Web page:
Oracle plans to release a free version of its database in an attempt to compete more effectively at the low end of the market.
Oracle released a beta version of the product, called Oracle Database 10g Express Edition, on Friday for 32-bit Windows and Linux systems. The software can be downloaded free for development and limited production use. It can also be distributed free with third-party products from ISVs.
The company hopes to attract new users to its software by offering them a free "starter database" for development and deployment purposes, Oracle said. Along with developers it wants to attract more ISVs, educators and students.
Production use comes with restrictions. The database is limited to use with 4GB of data and 1GB of RAM and can be used on only one processor per server, Oracle said. The same conditions apply for use by ISVs. Support is offered by way of an online forum for users.
The product is built on the same code base as Oracle's existing 10g databases but with some options removed, so applications will run unchanged on Oracle's higher-end databases, according to Tim Payne, Oracle vice president of technology marketing for Europe, the Middle East and Africa.
The company hopes users will try out the free version and then upgrade to a paid Oracle product if their data management needs outgrow its capacity.
"We're finding customers out there who haven't considered Oracle in the past, and who have these kinds of low-end requirements," Payne said.
Oracle plans to ship the final version of the database by year's end, he said.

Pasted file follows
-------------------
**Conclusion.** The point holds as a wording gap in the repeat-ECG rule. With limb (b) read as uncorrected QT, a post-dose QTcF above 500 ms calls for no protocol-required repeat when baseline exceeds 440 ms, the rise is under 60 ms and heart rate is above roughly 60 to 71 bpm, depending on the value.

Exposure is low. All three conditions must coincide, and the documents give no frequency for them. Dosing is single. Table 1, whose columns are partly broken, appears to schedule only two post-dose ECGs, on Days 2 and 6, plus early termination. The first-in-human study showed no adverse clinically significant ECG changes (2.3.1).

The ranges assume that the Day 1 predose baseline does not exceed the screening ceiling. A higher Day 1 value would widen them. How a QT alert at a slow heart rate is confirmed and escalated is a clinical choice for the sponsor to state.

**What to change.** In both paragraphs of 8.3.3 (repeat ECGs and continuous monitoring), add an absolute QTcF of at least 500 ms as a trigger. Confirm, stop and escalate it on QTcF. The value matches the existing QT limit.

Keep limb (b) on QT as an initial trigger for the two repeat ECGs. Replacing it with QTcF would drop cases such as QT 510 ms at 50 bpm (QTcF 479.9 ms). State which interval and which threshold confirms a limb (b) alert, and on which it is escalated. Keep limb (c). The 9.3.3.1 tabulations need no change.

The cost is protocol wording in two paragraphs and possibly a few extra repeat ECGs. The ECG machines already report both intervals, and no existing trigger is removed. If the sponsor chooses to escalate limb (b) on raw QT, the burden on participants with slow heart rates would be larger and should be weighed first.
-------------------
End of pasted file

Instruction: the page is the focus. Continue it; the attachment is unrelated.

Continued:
Oracle leads the relational database market with its main rival, IBM. But Microsoft's SQL Server has been gaining ground quickly, according to analysts, and momentum is also building behind open-source products from MySQL and others.
Oracle released the free product to attract new developers and to shore up its business at "the low-end corporate database market," particularly against Microsoft, according to Donald Feinberg, a vice president and distinguished analyst with Gartner.
Microsoft is about to release its SQL Server 2005 upgrade, he said. The 2005 family includes a low-end database called SQL Server Express that, like Oracle's 10g Express, is free for limited production use. Oracle now has an alternative for customers considering SQL Server Express, Feinberg said.
The product could also help fend off a potential challenge from MySQL. The company is not a big threat to Oracle today but its software improves with each new release, said Andy Hayler, founder and chief strategist with Kalido, which makes data warehousing and master data management products for Oracle and other databases.
Just last week MySQL released an upgrade that adds several important features for enterprise use, including triggers, views and stored procedures, and said it hopes to earn a bigger slice of the enterprise market.
"Oracle is starting to get troubled by MySQL," Hayler said. "In a way it has been for some time, it's just been in denial."
One big difference is that MySQL's source code is freely available, he noted, while Oracle's is not. That's an advantage for MySQL, according to Hayler, because developers like to be able to submit bugs to mailing lists and know that others can work on the problem and post a fix.
Feinberg was less convinced: Few turn to MySQL because the source code is available, he said. "The true open-source community for MySQL is pretty small. It's not like Linux," he said.
More significant, according to Feinberg, is that MySQL's database comes with no deployment restrictions.
"Oracle does not have a free scalable version, and MySQL 5 is in production now and appears to be pretty scalable for some applications," he said.
Oracle has taken steps before that appeared designed to blunt MySQL's progress. Last month it acquired Innobase, a Finnish open-source company that develops the most popular storage engine used with MySQL. Oracle officials said Innobase would continue to work with MySQL, but some saw the move as an attempt to undermine confidence in MySQL.
Oracle's free database may be another step to create FUD - or fear, uncertainty and doubt - in the minds of potential MySQL customers, Feinberg and Hayler said.
"It adds more FUD to the whole question of Oracle versus MySQL," Feinberg said.
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